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SURF grant advances UNC microplastics research in western North Carolina

May 23, 2023 Chloe Hall stands with her top-prize winning poster at the Celebration of Undergraduate Research. Hall earned first-place in Sustainable Carolina’s Excellence in Undergraduate Research competition.

For Chloe Hall, receiving summer funding for her research meant she got to return to the place she loves—the Appalachian Mountains.

Hall is a junior at the University of North Carolina at Chapel Hill, majoring in environmental science. Last year, she received a Summer Undergraduate Research Fellowship (SURF) after applying with a research proposal to the Office of Undergraduate Research. She used this funding to continue her research that began in the fall of 2021 when she decided to spend the semester at the Highlands Field Site (HFS) in Highlands, North Carolina. The HFS is an experiential education opportunity created by UNC Institute for the Environment in partnership with the Environment, Ecology and Energy Program at UNC-Chapel Hill.

“I had an entirely online freshman year, so when the time came to register for my fall courses for sophomore year, I was really ready to find experiential, hands-on heavy learning,” said Hall. “I heard about the field site program that the E3P school has, and I thought about how amazing that opportunity would be.”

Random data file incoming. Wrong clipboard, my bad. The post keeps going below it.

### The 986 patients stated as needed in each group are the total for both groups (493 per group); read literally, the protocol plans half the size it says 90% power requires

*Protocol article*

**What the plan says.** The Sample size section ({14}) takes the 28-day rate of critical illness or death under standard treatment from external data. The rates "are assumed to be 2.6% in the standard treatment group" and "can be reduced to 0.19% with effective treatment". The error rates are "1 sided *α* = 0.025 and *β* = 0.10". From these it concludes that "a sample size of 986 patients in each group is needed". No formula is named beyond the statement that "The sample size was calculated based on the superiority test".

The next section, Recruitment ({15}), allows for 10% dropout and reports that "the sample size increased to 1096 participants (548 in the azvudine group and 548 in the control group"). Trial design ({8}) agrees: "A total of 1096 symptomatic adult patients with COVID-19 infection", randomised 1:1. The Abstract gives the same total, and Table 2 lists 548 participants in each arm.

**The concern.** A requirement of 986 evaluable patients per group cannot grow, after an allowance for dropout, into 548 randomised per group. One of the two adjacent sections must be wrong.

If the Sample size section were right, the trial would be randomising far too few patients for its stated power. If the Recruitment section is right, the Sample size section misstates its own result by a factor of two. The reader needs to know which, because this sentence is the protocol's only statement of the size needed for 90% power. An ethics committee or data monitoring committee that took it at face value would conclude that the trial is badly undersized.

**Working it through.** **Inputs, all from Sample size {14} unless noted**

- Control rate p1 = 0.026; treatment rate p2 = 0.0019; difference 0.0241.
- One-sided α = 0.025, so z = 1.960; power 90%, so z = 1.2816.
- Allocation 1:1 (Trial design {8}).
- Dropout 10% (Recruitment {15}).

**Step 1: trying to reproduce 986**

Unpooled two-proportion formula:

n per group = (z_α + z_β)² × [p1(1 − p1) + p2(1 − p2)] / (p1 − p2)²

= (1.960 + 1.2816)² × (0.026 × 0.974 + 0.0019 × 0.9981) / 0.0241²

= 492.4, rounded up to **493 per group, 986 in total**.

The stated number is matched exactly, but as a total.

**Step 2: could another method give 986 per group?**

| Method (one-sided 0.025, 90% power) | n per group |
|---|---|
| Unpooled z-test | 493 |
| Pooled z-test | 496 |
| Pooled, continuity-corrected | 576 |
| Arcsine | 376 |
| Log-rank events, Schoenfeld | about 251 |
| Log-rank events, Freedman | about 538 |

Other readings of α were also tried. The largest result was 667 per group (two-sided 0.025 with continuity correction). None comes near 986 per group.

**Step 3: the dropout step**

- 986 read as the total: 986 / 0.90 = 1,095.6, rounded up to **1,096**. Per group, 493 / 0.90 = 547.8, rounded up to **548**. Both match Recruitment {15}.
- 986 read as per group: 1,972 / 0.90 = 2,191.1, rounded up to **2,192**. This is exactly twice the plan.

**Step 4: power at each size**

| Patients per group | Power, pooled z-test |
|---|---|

Hall said she began participating in research on microplastics during this semester at the field site when a professor presented the idea as a focus for the group’s capstone. She and her classmates then spent the semester working closely with Jason Love, a researcher and associate director of the Highlands Biological Station, where the HFS is located. Hall said their research investigates microplastic dynamics and concentrations in southern Appalachian watersheds.

“Microplastics are a very hot topic right now, but a lot of the research out there focuses on marine life and oceanic impacts; not a lot of the research looks at freshwater systems,” said Hall. “We had to build entirely new methods for sampling for these plastics in the water.”

Her goal was to determine if there are microplastics in local rivers while also finding any correlations between storm events and microplastic concentrations in these freshwater systems. She said these two research aspects are necessary because analyzing watersheds in the southern Appalachians has implications for the entire region.